Joseph Ignatius Breen was born to an Irish immigrant father in Philadelphia and lived a good American life.
It depends who you ask.
It also depends when you ask.
Most would agree that Breen’s early life was well-spent. Into the 1920s, he traveled across the US and even to Jamaica, working as a young journalist, as well as for the US Foreign Service.
But then things get tricky.
By the early 1930s, Hollywood was churning out very popular – and very controversial – movies about all sorts of naughty things. Gangsters. Sex. Booze. Fun.
With one eye, the American public was mortified. Even as they kept their other eye on the big, sexy screen.
Soon enough, there was a movement to clean up the movies. One powerful pressure group was the Legion of Decency, led by Irish immigrant John McNicholas from Co Mayo, who also served as Archbishop of Cincinnati.
In the face of such public pressure, the film industry vowed to clean itself up. To show how serious they were, they found themselves their own stern Irish Catholic – one Joseph Breen, who for the next several decades made sure there wasn't much in the way of naughty bits on the big screen, as head of what was simply called “the code.”
For a long time, people snickered at “the code.” And the Legion of Decency. It was all synonymous with the worst kind of hypocrisy and repression.
And look at America now. We’re an entire Nation of Decency, on constant lookout for anything and everything to ban, condemn, critique, or otherwise cancel as offensive or oppressive.
Irishmen like Breen and McNicholas were once dismissed as silly prudes. Turns out they were actually trailblazers. For liberals and conservatives.
“The federal government has opened an investigation into a Texas school district over its alleged removal of books featuring LGBTQ characters, marking the first test of a new legal argument that failing to represent students in school books can constitute discrimination,” Hannah Natanson of The Washington Post reported earlier this month in a story that contains only about a thousand terrible, terrible things.
“The Education Department’s Office for Civil Rights is investigating the Granbury Independent School District…based on a complaint of discrimination lodged last summer by the American Civil Liberties Union of Texas, said ACLU attorney Chloe Kempf.”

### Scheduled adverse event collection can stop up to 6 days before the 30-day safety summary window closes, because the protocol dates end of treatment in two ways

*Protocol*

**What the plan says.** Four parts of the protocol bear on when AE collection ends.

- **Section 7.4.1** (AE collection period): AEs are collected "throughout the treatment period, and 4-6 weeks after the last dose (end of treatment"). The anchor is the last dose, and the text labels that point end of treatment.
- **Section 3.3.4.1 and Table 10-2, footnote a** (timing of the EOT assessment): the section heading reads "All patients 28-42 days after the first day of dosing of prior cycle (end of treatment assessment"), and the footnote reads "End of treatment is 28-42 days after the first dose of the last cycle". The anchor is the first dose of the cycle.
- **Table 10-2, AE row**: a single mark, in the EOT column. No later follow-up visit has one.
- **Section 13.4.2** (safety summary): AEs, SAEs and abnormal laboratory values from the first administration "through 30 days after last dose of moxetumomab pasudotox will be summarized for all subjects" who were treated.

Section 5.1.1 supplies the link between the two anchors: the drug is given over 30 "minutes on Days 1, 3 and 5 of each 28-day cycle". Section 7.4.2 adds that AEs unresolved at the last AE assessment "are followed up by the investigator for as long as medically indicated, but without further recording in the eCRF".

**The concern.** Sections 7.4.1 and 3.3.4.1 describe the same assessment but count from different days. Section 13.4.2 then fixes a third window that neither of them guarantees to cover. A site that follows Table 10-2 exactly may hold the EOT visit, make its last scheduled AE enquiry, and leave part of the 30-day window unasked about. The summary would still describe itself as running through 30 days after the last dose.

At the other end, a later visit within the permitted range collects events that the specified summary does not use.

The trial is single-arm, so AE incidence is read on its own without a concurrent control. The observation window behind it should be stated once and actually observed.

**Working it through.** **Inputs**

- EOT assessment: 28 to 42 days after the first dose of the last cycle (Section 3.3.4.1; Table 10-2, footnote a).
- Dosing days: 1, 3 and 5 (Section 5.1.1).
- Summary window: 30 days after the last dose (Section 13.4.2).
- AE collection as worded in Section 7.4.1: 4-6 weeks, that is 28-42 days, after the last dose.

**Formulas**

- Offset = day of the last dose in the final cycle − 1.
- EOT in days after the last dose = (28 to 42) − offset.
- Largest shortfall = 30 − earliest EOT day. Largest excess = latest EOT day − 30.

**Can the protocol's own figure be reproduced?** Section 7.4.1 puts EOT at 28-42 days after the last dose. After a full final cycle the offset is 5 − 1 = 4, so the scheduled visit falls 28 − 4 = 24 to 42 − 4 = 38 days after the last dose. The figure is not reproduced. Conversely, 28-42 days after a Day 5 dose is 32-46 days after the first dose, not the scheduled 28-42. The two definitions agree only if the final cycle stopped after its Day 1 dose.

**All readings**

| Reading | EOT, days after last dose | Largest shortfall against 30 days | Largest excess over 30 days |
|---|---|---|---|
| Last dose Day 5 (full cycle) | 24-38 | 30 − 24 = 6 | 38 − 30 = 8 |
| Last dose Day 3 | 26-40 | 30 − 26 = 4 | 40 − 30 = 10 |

In other words, the federal government may soon need to enforce mandatory representation of – what? – all groups with all kinds of bits in kindergarten picture books.
And if, say, a different president representing a different kind of federal government doesn’t – or does? – want to see different bits?
What could go wrong?
This comes as Republican savior Ron DeSantis – sorry, officials who run the Florida Department of Education – declared that some Advanced Placement high school courses are more worthy than others.
"As submitted, the course is a vehicle for a political agenda and leaves large, ambiguous gaps that can be filled with additional ideological material, which we will not allow," a spokesman for DeSantis – not the Florida Department of Education – said.
Shockingly, this was not about A.P. math, but A.P. African American history.
Snicker or shout all you want, liberal friends of mine. But this is the kind of thing progressives have been calling for for years – deciding what cannot or should not be read or taught at school.
Because it might be “triggering,” or sexist, ageist, able-ist or some other terrible ist or ism.
So we now live in a constant state of trigger warnings. If it’s not a potentially harmful book, it’s an actual loaded gun.
And who knew kids were doing so much dangerous reading!
I assumed they were listening to what must be entirely wholesome music. And watching very educational, utterly non-sexual, no-drugs-at-all TV shows. Like "Euphoria."
So, it’s just the books we have to worry about.
Joseph Breen would be proud.
(On Twitter and Instagram: @TomDeignan)
*This column first appeared in the January 25 edition of the weekly Irish Voice newspaper, sister publication to IrishCentral.